As Priya Pillai has outlined previously, wartime sexual violence and slavery cannot be relegated to the sphere of foreign policy; instead, it ought to be understood and accounted for as crimes contrary to international law, including its physical, psychological, social and economic consequences for the survivors and those around them. Within this context, a domestic initiative by the Philippines to acknowledge past atrocities, recognize ongoing suffering, and provide mechanisms to seek reparations holds potential to heal past wounds of the Malaya Lolas – mostly rural women of an advanced age – and spark social and political discourse on how governments should effectively respond to gender-based violence against women, regardless of when, or by whom, it was perpetrated.

The CEDAW Committee as a recourse for justice

While at first glance Japan’s institutionalized system of sexual slavery appears to be very far away in time, the fact that the Malaya Lolas continue in their struggle for adequate recognition and reparations shows that their claims remain pressing even today. In that sense, the CEDAW Committee constitutes the last avenue for the Malaya Lolas to hold their government to account for its failure to provide rights guaranteed under the CEDAW Convention.

More specifically, the communication argues that the Philippines is breaching its obligations derived from articles 1, 2(b), 2(c) and 6 of the CEDAW Convention. Whereas Article 1 defines gender-based violence, CEDAW General Recommendation No. 35 (2017), para. 2 in particular clarifies that “gender-based violence amounts to discrimination within the meaning of Article 1 of the Convention if it impairs or nullifies the enjoyment by women of human rights and fundamental freedoms, such as inter alia (…) the right to equal protection under the law”. Moreover, the refusal of the Philippines to support the reparations-related claims of the Malaya Lolas at executive and judicial levels amounts to an ‘exclusion … made on the basis of sex which has the effect … of impairing’ the enjoyment of human rights by the survivors of the erstwhile sexual slavery system as guaranteed under the Convention.

From this perspective, the Philippines’ current stance perpetuates gender-based discrimination against the Malaya Lolas, a community who themselves and whose offspring continue to live with the subsequent effects of the violence perpetrated against them 75 years ago. Under the CEDAW Convention, all State parties must take all necessary measures to eliminate discrimination against women, regardless of the perpetrators of this discrimination – be it their citizens, organizations, or the State itself. In this particular case, the Philippines State is obligated to provide access to justice, and appropriate and effective remedies under Articles 2(b) and 2(c) of the Convention read with General Recommendation Nos. 28 and 35.  To this date, neither timely access to justice nor appropriate and effective remedies have been provided to the Malaya Lolas, especially since the 2014 Supreme Court decision limited the possibilities of receiving any support or reparations from the Philippines Executive at the domestic level.

Moreover, Article 6 of the Convention enshrines State parties’ obligation to take all appropriate measures against trafficking and exploitation of prostitution of women. General Recommendation No. 30, paras. 79 and 81(g) underline the importance of the provision of effective and timely remedies, namely adequate and comprehensive reparations, for gender-based violations – including sexual enslavement – in conflict settings. The communication submits the Philippines has failed in its obligation under Article 6 of the Convention to facilitate the access to remedies for the survived sexual slavery hostages, by refusing to espouse the claims of the Malaya Lolas, both nationally and before the Japanese Government.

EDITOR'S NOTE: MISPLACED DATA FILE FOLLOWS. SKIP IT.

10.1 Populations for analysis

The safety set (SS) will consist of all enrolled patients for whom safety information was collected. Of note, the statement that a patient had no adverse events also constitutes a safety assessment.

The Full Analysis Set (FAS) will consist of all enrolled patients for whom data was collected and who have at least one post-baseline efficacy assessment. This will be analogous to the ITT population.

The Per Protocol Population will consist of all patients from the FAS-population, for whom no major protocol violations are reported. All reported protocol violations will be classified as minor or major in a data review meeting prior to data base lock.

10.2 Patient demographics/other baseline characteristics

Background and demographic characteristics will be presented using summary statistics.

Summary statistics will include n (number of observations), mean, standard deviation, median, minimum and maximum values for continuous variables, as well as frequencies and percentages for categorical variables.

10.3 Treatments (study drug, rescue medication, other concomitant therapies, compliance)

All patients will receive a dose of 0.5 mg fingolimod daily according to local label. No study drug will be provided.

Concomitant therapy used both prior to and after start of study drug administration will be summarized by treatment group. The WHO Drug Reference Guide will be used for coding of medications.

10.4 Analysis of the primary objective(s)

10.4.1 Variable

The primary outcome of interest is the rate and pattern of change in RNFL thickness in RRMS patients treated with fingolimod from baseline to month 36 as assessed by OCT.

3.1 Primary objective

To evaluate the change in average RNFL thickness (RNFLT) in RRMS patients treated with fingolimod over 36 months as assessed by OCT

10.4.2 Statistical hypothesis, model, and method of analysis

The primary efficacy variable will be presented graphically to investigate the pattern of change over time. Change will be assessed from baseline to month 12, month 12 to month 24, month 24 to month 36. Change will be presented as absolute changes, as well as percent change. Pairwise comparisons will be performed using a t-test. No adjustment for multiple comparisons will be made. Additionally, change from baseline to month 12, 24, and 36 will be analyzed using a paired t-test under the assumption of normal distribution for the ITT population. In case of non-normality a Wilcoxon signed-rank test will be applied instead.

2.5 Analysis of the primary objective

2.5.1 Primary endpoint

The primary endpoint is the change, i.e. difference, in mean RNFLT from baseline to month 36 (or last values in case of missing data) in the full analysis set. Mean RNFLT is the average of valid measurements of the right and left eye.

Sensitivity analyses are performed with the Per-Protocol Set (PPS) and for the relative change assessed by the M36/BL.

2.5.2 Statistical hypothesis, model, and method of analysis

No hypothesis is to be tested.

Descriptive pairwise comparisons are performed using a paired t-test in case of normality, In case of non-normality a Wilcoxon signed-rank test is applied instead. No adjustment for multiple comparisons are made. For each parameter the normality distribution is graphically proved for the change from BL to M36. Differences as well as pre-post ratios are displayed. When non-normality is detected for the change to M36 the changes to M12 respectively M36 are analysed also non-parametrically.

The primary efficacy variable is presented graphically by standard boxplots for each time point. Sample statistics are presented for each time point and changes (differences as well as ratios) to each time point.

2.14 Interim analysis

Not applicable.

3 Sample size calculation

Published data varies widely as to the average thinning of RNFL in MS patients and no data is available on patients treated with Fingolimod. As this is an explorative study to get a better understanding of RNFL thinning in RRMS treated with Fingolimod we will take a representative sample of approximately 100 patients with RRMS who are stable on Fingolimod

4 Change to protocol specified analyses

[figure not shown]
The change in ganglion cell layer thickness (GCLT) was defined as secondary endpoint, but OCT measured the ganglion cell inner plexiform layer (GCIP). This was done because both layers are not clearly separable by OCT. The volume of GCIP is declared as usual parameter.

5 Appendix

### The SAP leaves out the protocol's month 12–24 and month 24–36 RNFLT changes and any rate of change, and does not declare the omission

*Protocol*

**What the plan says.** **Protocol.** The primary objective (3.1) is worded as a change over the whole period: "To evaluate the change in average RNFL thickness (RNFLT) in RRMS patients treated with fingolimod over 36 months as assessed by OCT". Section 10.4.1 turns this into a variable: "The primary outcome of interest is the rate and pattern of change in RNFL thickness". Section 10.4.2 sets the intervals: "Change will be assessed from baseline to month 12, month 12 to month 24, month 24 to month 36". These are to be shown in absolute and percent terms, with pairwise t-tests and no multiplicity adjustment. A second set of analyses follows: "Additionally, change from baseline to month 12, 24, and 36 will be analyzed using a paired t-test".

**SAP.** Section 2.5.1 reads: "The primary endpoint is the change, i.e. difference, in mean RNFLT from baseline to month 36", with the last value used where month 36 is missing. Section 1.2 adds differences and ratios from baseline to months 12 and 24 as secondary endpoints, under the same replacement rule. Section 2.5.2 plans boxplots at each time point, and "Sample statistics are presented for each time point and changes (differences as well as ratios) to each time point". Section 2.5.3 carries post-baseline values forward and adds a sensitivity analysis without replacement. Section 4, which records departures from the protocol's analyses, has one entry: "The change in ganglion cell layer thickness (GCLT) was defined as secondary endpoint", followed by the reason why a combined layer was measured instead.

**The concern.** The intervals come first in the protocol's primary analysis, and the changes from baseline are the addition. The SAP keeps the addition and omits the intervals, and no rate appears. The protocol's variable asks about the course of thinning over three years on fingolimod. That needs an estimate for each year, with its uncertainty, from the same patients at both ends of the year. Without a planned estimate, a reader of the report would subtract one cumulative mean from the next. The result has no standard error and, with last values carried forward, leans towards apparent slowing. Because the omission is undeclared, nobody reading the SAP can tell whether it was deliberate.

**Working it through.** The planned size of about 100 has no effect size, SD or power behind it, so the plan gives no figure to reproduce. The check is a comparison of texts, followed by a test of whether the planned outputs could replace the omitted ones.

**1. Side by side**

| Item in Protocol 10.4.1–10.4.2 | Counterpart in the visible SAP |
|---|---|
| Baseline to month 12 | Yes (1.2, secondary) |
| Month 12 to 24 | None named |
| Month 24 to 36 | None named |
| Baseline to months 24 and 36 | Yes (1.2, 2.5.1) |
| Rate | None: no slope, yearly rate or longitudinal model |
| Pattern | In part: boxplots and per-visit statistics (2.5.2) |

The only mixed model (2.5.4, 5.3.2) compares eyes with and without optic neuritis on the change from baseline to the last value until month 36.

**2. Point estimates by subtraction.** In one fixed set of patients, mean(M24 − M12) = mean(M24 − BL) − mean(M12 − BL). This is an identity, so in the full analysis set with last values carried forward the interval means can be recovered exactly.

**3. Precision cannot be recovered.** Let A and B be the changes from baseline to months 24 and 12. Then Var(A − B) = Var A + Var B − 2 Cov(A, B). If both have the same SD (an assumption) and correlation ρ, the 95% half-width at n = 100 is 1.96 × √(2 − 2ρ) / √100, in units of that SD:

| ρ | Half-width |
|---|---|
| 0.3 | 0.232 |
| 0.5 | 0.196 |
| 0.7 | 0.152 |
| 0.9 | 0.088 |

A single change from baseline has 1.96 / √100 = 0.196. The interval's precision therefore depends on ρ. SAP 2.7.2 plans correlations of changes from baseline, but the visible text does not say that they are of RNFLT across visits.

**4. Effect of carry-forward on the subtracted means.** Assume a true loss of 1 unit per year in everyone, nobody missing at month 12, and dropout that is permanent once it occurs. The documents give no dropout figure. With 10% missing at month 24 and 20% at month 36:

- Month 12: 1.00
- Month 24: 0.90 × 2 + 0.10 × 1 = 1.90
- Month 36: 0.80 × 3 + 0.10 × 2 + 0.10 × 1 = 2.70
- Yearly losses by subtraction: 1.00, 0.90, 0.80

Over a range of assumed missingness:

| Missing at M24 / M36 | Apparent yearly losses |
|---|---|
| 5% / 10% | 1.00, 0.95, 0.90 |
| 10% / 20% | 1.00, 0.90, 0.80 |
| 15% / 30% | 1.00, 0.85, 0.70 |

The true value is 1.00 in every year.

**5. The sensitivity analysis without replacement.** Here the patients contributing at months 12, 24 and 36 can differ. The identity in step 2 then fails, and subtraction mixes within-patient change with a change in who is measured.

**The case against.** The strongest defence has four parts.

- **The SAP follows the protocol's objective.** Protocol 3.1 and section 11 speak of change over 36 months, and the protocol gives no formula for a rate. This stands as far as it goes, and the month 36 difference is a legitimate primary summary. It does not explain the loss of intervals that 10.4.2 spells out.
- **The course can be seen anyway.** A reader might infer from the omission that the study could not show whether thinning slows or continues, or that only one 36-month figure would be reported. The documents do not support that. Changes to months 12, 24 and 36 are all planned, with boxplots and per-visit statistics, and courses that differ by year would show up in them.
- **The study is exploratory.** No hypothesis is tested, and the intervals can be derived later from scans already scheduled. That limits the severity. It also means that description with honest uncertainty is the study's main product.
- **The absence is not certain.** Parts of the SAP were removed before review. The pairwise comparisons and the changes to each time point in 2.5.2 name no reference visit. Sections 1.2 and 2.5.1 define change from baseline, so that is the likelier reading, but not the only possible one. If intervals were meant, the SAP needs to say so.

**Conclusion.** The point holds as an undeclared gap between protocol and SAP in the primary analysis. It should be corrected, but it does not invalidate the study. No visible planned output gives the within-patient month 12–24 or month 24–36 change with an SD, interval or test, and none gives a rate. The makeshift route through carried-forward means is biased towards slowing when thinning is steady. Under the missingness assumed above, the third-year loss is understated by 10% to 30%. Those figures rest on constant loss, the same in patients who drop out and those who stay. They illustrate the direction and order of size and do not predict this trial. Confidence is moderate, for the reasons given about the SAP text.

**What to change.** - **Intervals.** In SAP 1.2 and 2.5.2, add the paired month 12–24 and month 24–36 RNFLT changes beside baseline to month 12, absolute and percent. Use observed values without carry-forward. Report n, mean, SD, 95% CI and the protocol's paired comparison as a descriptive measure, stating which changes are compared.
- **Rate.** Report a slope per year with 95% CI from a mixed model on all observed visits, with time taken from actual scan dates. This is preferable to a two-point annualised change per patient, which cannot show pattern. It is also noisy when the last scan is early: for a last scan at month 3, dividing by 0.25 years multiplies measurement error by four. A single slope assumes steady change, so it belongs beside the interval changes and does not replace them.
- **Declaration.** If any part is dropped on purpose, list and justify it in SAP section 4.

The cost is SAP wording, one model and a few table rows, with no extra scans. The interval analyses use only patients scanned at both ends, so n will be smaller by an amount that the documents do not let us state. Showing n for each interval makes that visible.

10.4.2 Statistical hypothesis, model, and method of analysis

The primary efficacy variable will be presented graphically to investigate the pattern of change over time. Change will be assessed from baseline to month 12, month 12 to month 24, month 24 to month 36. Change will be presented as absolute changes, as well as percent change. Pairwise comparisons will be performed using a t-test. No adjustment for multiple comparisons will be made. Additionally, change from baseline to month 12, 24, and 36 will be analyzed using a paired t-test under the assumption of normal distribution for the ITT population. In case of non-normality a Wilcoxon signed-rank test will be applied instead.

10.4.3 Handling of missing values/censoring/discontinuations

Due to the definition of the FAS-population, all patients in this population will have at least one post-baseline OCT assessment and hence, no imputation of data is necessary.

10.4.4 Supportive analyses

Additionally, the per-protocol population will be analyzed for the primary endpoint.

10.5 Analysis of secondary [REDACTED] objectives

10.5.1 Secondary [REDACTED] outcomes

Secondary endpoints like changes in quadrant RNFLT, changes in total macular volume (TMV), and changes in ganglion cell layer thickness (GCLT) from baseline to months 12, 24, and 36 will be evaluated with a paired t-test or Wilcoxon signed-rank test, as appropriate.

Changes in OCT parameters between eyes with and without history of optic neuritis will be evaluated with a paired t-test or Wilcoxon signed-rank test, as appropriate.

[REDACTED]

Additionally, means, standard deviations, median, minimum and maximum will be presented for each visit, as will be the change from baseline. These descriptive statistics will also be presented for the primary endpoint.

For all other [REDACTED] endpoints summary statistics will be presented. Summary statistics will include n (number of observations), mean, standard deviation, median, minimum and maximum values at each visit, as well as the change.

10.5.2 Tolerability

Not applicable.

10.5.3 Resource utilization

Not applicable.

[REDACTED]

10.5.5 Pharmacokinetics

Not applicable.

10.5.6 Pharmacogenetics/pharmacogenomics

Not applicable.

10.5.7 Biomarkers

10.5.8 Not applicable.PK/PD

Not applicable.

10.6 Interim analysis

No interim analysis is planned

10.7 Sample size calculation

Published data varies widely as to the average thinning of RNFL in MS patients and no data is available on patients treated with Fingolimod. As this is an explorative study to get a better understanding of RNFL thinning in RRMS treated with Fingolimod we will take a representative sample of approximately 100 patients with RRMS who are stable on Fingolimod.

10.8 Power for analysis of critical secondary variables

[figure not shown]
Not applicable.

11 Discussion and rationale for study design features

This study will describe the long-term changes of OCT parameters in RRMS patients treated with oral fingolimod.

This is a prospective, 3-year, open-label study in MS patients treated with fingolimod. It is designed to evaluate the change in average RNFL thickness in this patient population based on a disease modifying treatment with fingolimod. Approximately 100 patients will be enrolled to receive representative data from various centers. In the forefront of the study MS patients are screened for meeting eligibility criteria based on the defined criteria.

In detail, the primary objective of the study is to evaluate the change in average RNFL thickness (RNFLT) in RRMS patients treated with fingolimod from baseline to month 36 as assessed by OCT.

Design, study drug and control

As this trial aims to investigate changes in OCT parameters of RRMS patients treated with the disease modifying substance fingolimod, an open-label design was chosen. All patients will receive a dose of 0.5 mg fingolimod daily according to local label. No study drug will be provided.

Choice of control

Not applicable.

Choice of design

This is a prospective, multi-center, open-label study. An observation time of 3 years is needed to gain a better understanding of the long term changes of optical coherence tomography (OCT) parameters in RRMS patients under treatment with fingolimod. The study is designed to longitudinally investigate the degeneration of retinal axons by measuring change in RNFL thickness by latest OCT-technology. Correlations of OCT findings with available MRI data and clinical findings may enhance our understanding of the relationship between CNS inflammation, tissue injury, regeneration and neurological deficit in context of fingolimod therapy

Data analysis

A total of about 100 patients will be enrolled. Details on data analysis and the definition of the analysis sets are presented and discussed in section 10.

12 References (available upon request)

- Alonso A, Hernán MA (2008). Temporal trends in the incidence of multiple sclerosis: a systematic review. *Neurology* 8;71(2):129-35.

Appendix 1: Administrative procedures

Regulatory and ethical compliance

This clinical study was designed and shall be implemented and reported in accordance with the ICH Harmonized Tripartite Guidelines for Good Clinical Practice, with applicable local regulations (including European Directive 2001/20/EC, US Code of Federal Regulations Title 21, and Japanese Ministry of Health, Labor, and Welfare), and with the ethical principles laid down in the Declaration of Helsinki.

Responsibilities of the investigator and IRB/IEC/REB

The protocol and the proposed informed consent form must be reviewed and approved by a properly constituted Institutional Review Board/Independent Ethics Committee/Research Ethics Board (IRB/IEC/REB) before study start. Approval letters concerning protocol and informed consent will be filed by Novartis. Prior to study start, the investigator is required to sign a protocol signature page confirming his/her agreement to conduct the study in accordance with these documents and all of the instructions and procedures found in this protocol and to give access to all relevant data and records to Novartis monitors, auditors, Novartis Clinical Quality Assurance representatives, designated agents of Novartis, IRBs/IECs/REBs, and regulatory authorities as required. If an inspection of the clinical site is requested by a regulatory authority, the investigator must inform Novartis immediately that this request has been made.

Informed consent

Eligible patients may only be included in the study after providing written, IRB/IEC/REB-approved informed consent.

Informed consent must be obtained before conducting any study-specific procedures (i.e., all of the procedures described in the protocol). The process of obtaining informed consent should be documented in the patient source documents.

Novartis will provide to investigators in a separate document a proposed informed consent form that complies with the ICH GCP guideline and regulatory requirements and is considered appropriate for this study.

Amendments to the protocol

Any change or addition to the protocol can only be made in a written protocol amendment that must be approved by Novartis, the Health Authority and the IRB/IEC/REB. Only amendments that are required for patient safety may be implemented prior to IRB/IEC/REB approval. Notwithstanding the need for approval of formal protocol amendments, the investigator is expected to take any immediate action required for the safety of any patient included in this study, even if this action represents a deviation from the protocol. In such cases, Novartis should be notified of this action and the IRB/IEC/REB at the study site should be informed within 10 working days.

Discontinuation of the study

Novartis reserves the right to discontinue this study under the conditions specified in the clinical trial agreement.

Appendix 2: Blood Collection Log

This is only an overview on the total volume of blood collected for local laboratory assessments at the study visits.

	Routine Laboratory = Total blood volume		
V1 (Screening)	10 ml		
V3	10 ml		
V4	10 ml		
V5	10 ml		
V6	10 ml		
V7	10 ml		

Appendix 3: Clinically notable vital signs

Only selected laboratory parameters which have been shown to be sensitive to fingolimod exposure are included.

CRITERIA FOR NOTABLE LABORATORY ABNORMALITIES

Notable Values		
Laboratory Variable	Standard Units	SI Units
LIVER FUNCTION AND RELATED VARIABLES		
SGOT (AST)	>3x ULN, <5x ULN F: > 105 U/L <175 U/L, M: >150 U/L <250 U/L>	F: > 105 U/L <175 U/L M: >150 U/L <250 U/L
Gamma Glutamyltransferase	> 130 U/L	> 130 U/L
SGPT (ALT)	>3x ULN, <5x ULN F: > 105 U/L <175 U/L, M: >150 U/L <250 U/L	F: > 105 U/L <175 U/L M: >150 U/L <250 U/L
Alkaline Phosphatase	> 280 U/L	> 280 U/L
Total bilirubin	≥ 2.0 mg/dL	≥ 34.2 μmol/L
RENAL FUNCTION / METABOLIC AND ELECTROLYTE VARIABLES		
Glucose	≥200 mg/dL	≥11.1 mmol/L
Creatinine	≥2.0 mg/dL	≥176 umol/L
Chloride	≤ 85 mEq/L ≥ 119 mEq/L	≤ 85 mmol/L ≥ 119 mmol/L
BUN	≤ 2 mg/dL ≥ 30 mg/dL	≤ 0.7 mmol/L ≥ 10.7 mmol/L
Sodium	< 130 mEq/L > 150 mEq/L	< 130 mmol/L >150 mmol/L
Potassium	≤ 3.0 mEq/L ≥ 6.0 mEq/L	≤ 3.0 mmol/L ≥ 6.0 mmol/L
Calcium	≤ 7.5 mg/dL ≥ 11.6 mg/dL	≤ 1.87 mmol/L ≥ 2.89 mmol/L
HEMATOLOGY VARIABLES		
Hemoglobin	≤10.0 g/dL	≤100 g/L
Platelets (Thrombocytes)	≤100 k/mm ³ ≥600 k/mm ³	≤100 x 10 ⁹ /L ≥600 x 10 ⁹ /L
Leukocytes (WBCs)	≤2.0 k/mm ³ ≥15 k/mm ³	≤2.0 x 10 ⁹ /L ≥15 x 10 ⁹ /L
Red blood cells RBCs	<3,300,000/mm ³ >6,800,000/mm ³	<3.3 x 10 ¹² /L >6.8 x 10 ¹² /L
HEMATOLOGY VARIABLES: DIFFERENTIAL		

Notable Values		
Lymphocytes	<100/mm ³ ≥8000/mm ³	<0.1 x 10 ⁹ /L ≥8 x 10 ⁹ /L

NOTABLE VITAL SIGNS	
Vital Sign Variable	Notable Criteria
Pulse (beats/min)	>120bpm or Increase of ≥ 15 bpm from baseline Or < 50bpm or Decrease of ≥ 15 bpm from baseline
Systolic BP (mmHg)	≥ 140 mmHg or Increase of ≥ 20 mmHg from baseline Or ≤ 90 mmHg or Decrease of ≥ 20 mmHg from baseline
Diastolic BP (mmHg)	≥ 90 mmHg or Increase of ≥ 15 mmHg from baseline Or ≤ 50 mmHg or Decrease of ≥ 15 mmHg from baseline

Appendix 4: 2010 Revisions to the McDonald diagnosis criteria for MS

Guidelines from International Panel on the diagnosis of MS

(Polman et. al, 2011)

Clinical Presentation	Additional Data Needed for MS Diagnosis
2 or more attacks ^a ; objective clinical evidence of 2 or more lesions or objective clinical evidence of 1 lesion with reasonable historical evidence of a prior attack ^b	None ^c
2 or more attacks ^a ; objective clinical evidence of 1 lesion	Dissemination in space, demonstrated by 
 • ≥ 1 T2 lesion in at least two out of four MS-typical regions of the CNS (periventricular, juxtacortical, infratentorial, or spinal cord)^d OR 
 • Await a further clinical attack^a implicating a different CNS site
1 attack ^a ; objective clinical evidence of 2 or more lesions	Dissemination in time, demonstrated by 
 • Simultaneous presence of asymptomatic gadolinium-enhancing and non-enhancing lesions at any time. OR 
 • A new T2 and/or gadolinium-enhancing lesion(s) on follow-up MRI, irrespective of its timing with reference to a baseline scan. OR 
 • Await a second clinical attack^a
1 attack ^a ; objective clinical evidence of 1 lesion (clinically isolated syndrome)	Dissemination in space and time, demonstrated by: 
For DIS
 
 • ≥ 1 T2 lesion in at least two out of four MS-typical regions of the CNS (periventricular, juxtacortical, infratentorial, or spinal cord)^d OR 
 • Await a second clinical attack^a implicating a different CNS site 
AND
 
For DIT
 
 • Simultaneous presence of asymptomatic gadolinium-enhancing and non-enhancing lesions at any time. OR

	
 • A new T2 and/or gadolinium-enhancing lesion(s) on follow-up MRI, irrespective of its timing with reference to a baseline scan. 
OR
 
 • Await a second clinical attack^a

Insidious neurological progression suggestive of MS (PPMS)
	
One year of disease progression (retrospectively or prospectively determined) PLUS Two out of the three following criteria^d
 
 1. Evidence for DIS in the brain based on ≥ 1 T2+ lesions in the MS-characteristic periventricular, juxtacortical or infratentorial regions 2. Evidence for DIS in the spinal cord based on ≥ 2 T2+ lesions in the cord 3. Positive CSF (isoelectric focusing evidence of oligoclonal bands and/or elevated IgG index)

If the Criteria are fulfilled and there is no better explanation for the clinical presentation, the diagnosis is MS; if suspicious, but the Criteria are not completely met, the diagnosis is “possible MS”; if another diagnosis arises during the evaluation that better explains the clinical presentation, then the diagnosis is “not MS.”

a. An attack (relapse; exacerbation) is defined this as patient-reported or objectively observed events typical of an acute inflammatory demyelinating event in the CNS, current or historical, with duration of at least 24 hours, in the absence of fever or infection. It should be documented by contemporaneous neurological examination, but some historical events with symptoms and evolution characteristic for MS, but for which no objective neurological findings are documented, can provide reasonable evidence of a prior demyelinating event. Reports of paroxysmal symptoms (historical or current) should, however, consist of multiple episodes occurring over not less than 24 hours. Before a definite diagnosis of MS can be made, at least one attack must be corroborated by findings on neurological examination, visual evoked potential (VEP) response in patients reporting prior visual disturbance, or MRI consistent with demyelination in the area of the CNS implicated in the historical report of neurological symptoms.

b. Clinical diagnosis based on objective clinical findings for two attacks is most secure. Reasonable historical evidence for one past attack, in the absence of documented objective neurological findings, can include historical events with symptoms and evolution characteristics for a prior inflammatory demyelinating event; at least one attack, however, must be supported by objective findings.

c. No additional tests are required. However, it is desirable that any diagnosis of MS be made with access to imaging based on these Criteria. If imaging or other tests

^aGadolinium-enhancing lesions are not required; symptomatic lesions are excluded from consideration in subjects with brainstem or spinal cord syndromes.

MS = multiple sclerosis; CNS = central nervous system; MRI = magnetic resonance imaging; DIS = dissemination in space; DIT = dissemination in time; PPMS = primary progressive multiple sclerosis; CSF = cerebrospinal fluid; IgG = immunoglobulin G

Wider conversations are needed

The Communication to the CEDAW Committee constitutesan appropriate legal intervention to hold the Philippine State accountable. Yet, the struggle of the Malaya Lolas extends beyond legal spaces and has exemplified the need for wider and inter-generational conversations within the society on how to deal with past gender-based violence, including wartime female sexual slavery.

While the Malaya Lolas themselves keep fighting on the streets of Manila for their demands not to be silenced and evaporate, the younger generation in the Philippines is dedicating their work to the struggle of the Malaya Lolas. Among them is Hannah Reyes Morales, who made it her mission to challenge how the Malaya Lolas are portrayed in mass media in the Philippines and now counters ongoing discrimination against the survivors through her photography. Moreover, in response to the government’s removal of a statute, in remembrance of the crimes committed against women by the Imperial Japanese Army, from Roxas Boulevard in Manila in April 2017, a group of students decided to run an exhibition in the capital to stand solidarity with the survivors and continue to shine a light on their demands for justice, recognition and reparations. Another statute was erected in January 2019 and torn down two days after its unveiling.

Will the CEDAW Committee respond in a timely fashion to bolster the Malaya Lolas’ claims for justice in the Philippines? The Malaya Lolas cannot afford to wait another 75 years for an answer to this question.

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Asia-Pacific, Featured, General, International Criminal Law, International Human Rights Law, International Humanitarian Law, Organizations, Public International Law